Sampaio Moreira – São Paulo’s First Skyscraper

“Built in 1920, Edificio Sampaio Moreira was the first skyscraper in São Paulo and stands in the Anhangabau Valley, in the heart of the city. The area has already been through a golden age and a spell of decline, and is currently going through a period of revitalization.” – Red Bull House of Art (see how it’s currently being used)

“Considered a colossus, at the time, it even scared people.” – Cristiano das Neves, the architect.

With 13 stories and 50 meters in height, the Sampaio Moreira building ranked as the tallest building in São Paulo between 1924, the year of its inauguration, and 1929, when it was beat out by the Edifício Martinelli (with 30 stories). It is considered the first large multistoried building in the city, as well as one of the first in the country to present such typology. Considered the “prototype” of São Paulo’s never-ending skyscrapers – built in a time when other buildings maxed out at 4 stories -, the Sampaio Moreira building is registered as a historic site by the city due to its historical and architectural importance.

(Martinelli on the left and Sampaio Moreira on the right)

More Info

Prédio Sampaio Moreira (in PT, with old photos)
The Verticalization of São Paulo (in PT)

Winning Museum Design Needs Help

Many were saddened when Rio’s Club Help closed and, likewise, many were delighted to hear news of the museum that would take its place. The Museum of Image and Sound (MIS), no less…just what Rio needs (especially when it already has an MIS in their downtown area). I’m sure the residents of Rio’s estimated 1,000 favelas were dreaming about such a day. The irony is that the winning image by a New York architecture firm is just so-so. That is high praise considering the other possible designs.

“The cost of the museum project, which will include extensive external access ramps and windows showing different angles of the Copacabana beach, is estimated at 65 Million Brazilian Real (35 Million US Dollar), including 50 Million paid by the local government. The rest comes from private sponsors including the Roberto Marinho Foundation.”

I wonder what’s the next silly project…

‘Renewable Home’ Report

“Brazilian couple Luiz and Edna Toledo have a home made from rubbish, literally. Not content with building themselves a recycled mansion, the couple now plan to construct an entire community from waste.

With walls made of bottles and a roof of bamboo, Luiz and Edna’s house cost a fraction of a normal building. And now an ecologically sustainable village is on the drawing board. “It’s definitely ecologically and economically sound, I think it’s fantastic. This house is life”, says local Government architect Laura. Could this be an alternative to Brazil’s disease-ridden favelas?”

My Take

Soon, people will stop saying ‘ecologically correct’ and just say ‘correct’ which will lead to ‘legally correct’. While ‘green’ is nice and all, it shouldn’t lead to legal pressure to take away our choices, but the current direction of things says it will.

38 Small, Comfortable Houses in Brazil

In unison with my previous post on the hottest properties in Brazil, here’s a post on creating a comfortable house with restriction on size. The website has an image gallery of 38 small but comfortable houses and a little plus sign below each photo where one can gather more information on each property. The goal is to build smart due to a small property size and that’s what has been done with these houses. The other two goals, or rather, benefits, are a comparitively smaller price tag and a rapid building process. Oddly enough, I’m reminded of a documentary on censorship in Iranian journalism and how the more restrictions placed on what can be written, the more creative the journalist must become. I see a parallel with architects and micro-homes.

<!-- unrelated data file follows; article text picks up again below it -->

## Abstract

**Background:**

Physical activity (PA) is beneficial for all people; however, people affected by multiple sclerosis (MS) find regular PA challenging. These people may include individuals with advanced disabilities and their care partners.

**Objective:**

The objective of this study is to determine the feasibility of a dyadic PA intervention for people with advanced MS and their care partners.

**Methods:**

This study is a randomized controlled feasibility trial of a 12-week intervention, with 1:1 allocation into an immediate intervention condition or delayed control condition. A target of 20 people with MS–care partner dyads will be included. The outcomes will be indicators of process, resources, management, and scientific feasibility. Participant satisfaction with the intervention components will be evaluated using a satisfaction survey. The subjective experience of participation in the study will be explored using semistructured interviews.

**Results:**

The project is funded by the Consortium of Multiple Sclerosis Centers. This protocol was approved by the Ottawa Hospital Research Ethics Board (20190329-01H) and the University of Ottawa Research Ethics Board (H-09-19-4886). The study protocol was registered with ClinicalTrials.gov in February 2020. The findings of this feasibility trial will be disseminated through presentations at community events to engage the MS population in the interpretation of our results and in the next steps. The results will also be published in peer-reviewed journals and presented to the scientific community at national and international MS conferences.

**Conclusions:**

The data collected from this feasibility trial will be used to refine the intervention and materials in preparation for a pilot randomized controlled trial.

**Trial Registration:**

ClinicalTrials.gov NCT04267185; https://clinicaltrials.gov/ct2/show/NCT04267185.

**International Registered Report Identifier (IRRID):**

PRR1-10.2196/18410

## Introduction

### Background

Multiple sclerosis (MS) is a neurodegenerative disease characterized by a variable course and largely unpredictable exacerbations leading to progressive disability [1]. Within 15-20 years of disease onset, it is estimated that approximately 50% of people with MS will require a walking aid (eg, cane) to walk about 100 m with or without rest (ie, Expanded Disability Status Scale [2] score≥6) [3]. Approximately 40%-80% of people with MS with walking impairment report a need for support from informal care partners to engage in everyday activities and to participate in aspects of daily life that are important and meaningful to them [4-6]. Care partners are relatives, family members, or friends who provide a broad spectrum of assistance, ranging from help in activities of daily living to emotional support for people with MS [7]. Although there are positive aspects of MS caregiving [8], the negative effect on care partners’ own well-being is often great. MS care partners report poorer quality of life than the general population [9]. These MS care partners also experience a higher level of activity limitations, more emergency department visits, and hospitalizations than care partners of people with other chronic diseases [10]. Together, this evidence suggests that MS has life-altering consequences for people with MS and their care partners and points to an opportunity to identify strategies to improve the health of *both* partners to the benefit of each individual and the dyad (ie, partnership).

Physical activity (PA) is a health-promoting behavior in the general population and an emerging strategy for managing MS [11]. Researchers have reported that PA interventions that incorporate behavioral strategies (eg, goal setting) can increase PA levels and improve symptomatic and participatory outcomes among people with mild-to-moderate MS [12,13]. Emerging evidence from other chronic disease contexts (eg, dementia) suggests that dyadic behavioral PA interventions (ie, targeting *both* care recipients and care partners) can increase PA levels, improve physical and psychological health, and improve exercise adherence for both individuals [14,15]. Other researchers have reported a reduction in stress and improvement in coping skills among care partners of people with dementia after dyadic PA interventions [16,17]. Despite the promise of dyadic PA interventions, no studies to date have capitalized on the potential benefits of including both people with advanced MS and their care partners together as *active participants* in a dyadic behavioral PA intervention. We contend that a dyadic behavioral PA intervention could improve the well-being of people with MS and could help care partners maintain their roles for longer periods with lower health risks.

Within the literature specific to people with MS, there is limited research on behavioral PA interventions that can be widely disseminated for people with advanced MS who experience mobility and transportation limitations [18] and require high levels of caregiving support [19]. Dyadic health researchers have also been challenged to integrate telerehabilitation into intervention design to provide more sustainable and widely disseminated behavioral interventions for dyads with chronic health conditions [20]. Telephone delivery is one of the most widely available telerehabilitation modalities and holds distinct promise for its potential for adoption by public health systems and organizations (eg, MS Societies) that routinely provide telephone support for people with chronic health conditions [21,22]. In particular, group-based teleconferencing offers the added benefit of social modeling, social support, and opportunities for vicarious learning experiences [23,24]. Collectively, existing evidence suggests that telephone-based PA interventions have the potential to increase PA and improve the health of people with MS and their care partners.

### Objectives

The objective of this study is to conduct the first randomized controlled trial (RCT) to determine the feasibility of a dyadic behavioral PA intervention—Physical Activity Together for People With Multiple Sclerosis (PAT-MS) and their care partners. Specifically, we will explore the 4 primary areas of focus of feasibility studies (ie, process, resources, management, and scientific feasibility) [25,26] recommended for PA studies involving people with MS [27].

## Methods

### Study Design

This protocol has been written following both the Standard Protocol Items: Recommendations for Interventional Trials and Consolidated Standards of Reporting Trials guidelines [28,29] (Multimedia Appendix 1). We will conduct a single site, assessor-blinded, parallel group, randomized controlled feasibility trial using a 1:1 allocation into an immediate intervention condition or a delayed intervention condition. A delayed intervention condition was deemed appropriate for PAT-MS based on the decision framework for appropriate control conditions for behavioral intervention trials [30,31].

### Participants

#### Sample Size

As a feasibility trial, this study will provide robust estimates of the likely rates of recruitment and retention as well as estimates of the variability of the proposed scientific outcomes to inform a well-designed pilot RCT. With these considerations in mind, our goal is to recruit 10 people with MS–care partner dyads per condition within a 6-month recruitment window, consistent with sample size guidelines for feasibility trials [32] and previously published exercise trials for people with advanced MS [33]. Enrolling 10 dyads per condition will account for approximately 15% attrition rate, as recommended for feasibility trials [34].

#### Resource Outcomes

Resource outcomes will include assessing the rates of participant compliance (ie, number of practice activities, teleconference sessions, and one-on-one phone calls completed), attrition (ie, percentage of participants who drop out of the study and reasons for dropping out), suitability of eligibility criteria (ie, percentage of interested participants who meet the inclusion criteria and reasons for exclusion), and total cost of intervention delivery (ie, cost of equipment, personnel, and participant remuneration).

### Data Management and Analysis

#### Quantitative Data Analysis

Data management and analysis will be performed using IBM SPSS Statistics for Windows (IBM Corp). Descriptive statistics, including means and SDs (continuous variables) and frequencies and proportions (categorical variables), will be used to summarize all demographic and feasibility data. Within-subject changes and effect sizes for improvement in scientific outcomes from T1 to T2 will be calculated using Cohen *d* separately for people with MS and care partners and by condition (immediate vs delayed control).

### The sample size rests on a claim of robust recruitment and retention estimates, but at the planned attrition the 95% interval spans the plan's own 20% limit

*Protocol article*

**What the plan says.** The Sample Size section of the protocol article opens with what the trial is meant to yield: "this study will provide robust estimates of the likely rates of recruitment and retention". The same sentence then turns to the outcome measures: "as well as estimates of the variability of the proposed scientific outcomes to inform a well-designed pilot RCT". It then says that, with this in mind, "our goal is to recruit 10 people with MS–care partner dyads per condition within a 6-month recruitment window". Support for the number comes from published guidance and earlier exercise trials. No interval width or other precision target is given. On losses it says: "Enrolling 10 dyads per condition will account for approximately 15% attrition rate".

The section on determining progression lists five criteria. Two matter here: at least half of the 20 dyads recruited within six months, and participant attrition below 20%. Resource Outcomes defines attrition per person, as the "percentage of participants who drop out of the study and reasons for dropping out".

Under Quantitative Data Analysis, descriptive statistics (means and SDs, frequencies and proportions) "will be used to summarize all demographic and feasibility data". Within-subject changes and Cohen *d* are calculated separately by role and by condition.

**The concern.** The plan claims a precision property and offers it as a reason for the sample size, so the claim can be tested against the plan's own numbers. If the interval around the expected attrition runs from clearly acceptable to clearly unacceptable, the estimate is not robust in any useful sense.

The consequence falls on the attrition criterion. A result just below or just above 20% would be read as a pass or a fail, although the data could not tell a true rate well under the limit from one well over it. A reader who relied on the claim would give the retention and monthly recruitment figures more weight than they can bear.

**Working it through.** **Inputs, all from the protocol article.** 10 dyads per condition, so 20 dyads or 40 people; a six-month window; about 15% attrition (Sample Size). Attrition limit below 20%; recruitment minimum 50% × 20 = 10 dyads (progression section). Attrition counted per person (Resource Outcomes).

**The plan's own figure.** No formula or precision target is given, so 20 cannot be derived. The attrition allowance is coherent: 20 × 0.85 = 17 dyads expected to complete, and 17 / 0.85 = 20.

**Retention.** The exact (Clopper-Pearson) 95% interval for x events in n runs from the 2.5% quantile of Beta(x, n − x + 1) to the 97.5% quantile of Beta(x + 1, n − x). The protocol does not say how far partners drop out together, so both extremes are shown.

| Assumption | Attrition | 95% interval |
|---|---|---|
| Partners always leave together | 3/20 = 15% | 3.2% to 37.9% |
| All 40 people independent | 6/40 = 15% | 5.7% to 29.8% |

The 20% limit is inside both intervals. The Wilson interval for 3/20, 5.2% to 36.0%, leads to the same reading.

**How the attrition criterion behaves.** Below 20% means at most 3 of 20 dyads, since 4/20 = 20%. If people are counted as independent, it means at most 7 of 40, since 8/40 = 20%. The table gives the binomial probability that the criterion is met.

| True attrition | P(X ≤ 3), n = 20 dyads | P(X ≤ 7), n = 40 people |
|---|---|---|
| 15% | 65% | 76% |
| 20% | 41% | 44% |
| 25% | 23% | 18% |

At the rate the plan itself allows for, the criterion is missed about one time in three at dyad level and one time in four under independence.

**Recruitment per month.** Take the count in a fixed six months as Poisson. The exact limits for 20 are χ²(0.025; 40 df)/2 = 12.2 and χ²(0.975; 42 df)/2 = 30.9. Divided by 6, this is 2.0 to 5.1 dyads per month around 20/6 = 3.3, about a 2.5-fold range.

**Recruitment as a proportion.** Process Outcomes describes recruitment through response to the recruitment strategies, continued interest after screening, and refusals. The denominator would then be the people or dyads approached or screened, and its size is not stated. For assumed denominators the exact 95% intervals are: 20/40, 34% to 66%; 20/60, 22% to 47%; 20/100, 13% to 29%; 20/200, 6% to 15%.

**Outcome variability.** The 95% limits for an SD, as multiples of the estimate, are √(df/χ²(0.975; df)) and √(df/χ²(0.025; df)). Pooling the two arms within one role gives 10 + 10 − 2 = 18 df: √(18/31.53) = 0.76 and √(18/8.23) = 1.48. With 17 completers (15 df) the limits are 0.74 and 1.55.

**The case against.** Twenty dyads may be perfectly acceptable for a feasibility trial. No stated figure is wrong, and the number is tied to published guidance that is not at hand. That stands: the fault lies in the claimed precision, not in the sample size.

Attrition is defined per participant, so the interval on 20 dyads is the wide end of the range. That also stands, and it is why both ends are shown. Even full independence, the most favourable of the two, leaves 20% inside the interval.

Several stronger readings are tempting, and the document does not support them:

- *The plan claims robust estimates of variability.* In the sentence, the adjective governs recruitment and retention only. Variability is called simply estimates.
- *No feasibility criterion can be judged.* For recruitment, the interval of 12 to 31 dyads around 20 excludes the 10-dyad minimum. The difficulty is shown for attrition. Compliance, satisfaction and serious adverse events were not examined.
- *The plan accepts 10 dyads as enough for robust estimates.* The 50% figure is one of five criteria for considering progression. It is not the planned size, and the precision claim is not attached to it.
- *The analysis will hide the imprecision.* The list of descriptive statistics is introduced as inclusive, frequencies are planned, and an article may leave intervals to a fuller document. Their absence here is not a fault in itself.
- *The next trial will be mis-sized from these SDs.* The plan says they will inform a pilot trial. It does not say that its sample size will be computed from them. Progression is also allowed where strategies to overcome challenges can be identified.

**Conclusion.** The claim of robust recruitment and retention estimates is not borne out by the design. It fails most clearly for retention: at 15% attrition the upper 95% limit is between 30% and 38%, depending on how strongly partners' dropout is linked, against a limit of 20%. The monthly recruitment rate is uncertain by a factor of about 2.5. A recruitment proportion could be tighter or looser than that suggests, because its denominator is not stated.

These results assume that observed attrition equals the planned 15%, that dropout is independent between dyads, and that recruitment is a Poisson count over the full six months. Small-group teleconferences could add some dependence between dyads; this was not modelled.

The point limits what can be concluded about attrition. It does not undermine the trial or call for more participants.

A place of well-being, elaborated by the architect Patrícia Martinez, for Casa Cor São Paulo 2008. While the wood floor invites one to walk barefoot, the gravel-lined passages offer a foot massage. The bathroom contains a sauna and the room, a fireplace and corner for exercise. – More Info (in PT)

The building is from 1930 and it was reworked by the architect Carlos Verna. On the outside, the bricks were lightened with a cement cream, chalk and sand, applied with a spatula. Next, the excess was taken off with a sponge. Carlos Verna elevated the house by 50 cm. He also set the garage ramp at 16 cm and two steps at 34 cm. – More Info (in PT)

Thanks to a no-frills, small project, the architect André Guidotti built this economic beach house for a couple in just six months. Integrated spaces and a standardization of finishes helped in keeping the overall cost low. – More Info (in PT)

Inspired by the Polynesian bungalows, the design team of Tais Marchetti and Giovanni Bonetti erected this house in front of a beach in Florianopolis, on a concrete slab supported by columns. – More Info (in PT)

The 2.60 meter high sliding doors made of fallen pine guided the steps of the kiosk (part of the new house). The overhang with a width of 60 cm prevents it from raining inside, since there is no glass closing on the gable roof. – More Info (in PT)

For more houses and ideas, check out this image gallery link and don’t forget Google Translate if you don’t speak Portuguese.

Oficina Brennand – Recife

I was looking at a tourism magazine from Recife called Recife Te Quer, from January of 2008 that a good friend sent me via mail a few years back and I found a really cool building with suggestive sculptures called Oficina Brennand. What follows is a bit on the location and the Pernambucan artist behind it, which I borrowed and translated from the official site. First, a few words on the artist Francisco Brennard, by acclaimed novelist Jorge Amado.

“Today he is unique – him and only him – a Brazilian artist with an assured place in the club of the principal (artists) of contemporary art. Of such importance, that alone he proclaims the universality of Brazilian art.”

Oficina Brennand